Omphalotus mexicanus is a rare large conspicuous well known mushroom endemic to southwestern Mexico. Its is associated to big old Quercus trees. Even while its EOO is large, its suitable habitat within area is severely fragmented and declining. Its estimated population is based on extensive search resulted in just 25 records in 35 years, so its rarity is a rubust assumption.
Assessed as Vulnerable (EN) under criterion C2a(i) as the number of estimated localities is not more than 150, population estimate below 50 mature individuals in each subpopulation, and with ongoing and projected habitat loss and fragmentation due to change in land use and logging of 20%-40% in the next 50 years.
Omphalotus mexicanus has a pileus 15-100 mm in diameter, convex to depressed, glabrous, blackish blue to black. Lamellae decurrent, light blue to blackish. Stipe 70-140 x 5-15 mm, central or eccentric, smooth to slightly scaley, color lighter than pileus, yellow-orange to orange-reddish at base. Context fleshy purple-blue and more leathery then stipe. Spore print white. Basidiospores 6.5-8.4 x (4.5-) 5.2-6.5 µm, globose to subglobose, smooth, hyaline in KOH, inamyloid. This species differs from O. olearius (DC. ex Fr.) Sing. and O. olivascens H.E. Bigelow, O.K. Mill. & Thiers because of its blue-blackish sporocarp color versus yellow-orange, and olivaceus sporocarp color, respectively. Also, O. mexicanus has amyloid pseudocystidia and smaller cheilocystidia (Mora & Guzmán, 1983).
Many of the Omphalotus mexicanus is an uncommon endemic to Mexico where it associates exclisively to mature oak forests. Most records before 1995 are located in forestlands that now are transformed into agricultural or grazing fields. These forests are also endangered because Quercus species are used as timber. This species should be protected because of its limited distribution and because of the destruction of its natural habitat and historical populations.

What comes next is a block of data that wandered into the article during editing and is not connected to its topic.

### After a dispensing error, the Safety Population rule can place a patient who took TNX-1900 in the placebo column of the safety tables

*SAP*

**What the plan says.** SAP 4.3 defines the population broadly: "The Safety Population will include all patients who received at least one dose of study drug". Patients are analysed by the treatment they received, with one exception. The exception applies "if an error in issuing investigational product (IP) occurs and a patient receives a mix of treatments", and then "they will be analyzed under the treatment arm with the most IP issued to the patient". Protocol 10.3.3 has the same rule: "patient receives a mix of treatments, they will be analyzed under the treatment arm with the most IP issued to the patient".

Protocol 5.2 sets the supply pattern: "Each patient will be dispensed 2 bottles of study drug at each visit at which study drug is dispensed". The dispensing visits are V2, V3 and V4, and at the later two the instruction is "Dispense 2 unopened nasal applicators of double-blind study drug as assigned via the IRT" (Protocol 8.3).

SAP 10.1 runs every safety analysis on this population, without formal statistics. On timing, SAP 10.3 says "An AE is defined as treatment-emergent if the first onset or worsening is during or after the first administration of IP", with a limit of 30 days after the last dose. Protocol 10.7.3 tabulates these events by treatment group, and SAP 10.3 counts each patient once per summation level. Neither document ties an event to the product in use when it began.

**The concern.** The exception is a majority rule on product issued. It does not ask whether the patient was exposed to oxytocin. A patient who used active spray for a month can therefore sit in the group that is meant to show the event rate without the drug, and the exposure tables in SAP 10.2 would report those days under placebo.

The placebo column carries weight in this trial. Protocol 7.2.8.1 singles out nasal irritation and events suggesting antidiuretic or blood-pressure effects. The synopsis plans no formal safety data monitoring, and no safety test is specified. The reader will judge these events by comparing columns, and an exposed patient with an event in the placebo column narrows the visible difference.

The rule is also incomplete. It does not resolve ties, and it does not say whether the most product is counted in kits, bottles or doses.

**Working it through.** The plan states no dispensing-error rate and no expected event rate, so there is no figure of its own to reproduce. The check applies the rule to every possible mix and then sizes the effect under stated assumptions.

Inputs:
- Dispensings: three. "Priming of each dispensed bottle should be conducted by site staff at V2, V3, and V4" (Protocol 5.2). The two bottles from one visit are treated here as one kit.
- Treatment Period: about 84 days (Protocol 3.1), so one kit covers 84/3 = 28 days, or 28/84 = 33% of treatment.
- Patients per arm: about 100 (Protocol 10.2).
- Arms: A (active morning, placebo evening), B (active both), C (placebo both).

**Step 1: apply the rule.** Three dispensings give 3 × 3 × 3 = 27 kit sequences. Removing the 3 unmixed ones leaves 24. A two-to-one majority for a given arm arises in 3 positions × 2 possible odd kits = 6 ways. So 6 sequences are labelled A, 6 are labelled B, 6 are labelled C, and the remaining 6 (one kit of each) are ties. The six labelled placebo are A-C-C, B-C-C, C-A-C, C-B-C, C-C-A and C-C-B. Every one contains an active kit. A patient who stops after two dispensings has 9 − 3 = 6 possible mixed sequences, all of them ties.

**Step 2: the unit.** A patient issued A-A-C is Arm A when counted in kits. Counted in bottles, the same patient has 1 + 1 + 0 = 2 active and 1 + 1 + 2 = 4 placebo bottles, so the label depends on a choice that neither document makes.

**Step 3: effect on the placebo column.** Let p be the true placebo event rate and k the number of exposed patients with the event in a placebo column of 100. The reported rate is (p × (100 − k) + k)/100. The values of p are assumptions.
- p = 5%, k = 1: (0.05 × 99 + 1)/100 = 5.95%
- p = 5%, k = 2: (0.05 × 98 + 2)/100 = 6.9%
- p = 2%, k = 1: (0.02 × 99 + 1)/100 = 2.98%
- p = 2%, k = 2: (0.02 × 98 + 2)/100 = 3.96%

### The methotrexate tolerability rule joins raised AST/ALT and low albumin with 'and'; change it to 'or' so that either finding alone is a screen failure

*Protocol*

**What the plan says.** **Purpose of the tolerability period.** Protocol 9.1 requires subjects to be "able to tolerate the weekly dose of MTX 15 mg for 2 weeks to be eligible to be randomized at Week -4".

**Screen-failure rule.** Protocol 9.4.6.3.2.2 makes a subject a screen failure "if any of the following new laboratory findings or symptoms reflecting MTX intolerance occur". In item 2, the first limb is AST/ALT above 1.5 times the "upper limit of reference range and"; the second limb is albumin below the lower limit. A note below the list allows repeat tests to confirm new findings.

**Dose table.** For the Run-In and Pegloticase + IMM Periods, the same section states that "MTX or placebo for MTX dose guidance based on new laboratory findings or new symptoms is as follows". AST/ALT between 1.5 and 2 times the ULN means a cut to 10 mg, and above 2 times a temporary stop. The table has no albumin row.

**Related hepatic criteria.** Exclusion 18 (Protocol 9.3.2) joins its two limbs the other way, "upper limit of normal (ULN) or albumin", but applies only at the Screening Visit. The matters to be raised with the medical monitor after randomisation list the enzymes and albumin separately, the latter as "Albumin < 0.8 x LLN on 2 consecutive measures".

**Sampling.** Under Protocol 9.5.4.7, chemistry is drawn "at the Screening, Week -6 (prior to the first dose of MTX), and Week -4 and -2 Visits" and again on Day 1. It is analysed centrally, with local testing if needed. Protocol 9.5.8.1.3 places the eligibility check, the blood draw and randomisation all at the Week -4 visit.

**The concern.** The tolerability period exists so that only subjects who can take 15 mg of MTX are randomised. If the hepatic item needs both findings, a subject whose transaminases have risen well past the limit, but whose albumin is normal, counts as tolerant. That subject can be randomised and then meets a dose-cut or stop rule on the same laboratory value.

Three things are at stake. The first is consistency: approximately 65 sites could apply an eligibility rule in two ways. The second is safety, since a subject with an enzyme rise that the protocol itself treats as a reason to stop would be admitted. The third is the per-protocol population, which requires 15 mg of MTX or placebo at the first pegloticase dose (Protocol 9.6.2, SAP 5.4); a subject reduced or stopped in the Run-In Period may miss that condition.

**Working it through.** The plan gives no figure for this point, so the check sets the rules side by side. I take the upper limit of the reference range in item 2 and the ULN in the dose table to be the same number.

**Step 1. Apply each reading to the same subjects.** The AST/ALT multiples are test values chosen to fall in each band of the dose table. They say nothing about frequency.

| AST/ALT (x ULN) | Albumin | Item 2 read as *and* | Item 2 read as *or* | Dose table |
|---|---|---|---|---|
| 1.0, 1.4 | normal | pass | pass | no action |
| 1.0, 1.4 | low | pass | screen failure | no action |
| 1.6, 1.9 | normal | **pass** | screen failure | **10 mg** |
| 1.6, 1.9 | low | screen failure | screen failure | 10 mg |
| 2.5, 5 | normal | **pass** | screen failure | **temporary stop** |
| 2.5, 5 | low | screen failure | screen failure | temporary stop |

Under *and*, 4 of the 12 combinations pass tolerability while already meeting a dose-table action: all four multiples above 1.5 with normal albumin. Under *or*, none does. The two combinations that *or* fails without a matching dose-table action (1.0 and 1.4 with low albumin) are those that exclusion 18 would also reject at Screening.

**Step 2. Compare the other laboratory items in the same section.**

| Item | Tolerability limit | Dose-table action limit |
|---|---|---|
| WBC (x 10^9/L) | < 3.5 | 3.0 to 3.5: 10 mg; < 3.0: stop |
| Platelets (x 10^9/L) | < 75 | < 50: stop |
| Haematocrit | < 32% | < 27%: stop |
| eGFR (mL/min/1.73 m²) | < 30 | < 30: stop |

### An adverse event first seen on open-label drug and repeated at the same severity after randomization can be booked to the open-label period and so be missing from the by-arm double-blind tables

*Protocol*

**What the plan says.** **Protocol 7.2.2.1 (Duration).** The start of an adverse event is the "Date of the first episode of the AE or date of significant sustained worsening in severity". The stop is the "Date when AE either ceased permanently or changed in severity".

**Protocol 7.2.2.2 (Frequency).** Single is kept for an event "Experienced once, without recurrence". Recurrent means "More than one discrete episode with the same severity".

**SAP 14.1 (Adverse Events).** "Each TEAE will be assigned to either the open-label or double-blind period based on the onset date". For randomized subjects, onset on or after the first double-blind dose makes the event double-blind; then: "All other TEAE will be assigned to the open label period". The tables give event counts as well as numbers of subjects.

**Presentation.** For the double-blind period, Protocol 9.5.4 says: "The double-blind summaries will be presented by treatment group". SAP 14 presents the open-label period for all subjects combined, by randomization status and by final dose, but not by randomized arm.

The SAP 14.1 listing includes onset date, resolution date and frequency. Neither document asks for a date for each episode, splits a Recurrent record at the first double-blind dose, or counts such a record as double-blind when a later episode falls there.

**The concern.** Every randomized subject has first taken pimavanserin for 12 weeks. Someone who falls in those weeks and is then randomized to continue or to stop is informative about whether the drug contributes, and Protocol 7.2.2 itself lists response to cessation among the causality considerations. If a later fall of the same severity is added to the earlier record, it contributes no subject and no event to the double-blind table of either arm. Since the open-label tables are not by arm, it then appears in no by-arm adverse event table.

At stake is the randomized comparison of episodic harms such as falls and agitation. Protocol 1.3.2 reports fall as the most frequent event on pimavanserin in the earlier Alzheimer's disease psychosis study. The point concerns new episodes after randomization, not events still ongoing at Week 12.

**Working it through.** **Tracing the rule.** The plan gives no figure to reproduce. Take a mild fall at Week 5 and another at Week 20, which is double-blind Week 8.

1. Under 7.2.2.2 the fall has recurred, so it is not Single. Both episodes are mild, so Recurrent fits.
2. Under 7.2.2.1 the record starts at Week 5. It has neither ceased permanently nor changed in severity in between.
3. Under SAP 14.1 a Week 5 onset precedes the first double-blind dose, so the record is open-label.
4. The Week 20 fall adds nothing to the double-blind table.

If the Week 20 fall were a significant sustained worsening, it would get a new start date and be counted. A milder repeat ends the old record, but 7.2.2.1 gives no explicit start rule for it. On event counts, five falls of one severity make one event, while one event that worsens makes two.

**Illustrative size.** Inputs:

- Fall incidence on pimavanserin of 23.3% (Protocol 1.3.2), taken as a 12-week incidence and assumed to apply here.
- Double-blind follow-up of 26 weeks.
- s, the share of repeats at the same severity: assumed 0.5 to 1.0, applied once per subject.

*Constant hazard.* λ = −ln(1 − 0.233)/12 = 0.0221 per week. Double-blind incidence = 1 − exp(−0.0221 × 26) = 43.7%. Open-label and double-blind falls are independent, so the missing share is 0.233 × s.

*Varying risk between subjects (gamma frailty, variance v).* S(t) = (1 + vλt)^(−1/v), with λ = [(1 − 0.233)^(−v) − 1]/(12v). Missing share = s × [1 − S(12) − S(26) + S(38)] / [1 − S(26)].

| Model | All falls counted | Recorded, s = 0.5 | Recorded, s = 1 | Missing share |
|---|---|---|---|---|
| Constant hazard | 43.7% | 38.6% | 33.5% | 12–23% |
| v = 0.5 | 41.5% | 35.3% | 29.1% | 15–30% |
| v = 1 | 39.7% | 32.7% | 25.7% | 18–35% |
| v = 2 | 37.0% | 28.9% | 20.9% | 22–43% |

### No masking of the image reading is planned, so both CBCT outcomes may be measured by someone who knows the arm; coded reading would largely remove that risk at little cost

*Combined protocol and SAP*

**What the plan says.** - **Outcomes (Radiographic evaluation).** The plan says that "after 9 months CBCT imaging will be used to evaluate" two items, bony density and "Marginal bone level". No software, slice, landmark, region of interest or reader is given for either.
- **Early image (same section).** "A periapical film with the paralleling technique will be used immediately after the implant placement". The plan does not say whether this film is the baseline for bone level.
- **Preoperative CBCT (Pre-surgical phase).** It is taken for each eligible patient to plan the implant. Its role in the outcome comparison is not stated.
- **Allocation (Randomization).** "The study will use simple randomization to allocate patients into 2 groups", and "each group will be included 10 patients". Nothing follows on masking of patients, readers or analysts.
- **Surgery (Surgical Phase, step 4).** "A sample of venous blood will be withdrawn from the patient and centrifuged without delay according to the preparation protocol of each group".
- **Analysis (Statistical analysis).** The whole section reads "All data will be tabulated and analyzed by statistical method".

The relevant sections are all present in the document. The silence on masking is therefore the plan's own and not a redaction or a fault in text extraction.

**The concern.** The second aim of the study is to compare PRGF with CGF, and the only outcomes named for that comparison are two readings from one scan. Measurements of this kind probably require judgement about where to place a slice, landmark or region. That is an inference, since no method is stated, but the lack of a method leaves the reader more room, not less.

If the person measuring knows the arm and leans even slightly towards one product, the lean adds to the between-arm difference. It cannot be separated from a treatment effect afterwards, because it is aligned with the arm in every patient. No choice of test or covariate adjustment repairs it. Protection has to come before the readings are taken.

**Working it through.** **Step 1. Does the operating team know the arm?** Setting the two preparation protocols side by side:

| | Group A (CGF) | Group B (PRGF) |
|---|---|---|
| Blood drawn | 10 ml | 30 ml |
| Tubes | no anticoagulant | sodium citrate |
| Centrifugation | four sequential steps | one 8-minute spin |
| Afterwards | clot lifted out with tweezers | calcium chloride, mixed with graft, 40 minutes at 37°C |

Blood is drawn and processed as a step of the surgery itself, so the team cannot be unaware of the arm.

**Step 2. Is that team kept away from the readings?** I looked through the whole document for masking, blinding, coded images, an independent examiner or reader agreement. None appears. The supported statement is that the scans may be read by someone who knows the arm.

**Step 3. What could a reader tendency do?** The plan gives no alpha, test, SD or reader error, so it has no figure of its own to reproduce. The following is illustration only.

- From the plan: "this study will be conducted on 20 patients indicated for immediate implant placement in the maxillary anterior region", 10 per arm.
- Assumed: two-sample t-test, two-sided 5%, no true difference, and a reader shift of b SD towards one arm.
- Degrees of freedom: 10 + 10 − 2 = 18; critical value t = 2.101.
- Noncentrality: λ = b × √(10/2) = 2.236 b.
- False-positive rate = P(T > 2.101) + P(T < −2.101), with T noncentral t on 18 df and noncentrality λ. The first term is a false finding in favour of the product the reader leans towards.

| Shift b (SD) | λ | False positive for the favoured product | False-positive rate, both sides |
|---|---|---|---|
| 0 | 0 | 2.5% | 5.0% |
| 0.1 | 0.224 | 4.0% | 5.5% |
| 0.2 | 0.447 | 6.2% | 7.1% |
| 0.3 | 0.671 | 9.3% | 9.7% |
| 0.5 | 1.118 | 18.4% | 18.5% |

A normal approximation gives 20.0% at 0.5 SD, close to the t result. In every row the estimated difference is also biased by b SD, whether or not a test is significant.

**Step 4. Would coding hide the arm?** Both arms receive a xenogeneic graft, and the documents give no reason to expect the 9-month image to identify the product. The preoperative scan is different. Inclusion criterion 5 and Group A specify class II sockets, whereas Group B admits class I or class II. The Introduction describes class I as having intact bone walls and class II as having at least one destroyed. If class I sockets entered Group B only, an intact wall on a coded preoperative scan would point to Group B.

Restricted to southwestern Mexican temperate and subtropoical Quercus forests. Recorded from Tapalpa, Mazamitla, Tequila volcano and Sierra de Manantlan in Jalisco state; Oaxaca Sierra; Michoacan state, near Morelia state, and the State of Mexico (GBIF, 2018). Omphalotus mexicanus was also reported by Kirchmair et al. (2002, 2004) from Guatemala.
All subpopulations of this species have been recorded from southwest Mexico, plus one unconfirmed record from Guatemala. There are several subpopulations recorded from Jalisco state growing in oak-pine forests, including the type collection in Tapalpa. Other records from Jalisco include one each from Mazamitla, 2.5 km S from La Manzanilla, 7.5 km SW from San Miguel Cuyutlán, three locations near crater of Tequila volcano, 1 km SW from Chilacayote, Cerro las Capillas at Sierra de Manantlán, 7 km SW from El Nogal, and one 5 km E from Los García. There are four subpopulations recorded from the Oaxaca mountains: 4.7 km SW from San Bartolo Soyaltepec, 2.5 km NE from La Estancia, 7.5 km NE from San Juan Bautista Atlahuca, and 2.3 km W from San Francisco Teopam. Four subpopulations are recorded from Michoacan state: near Contepec, 5.5 km SE from Morelia; Senguio, and Cerro Grande at 2 km from Tanque de Peña (GBIF, 2018). It is included in a species list from Guatemala but no location data was provided and this record (Kirchmair et al. 2004) was not considered in this assessment.
Many of these historical locations have been lost.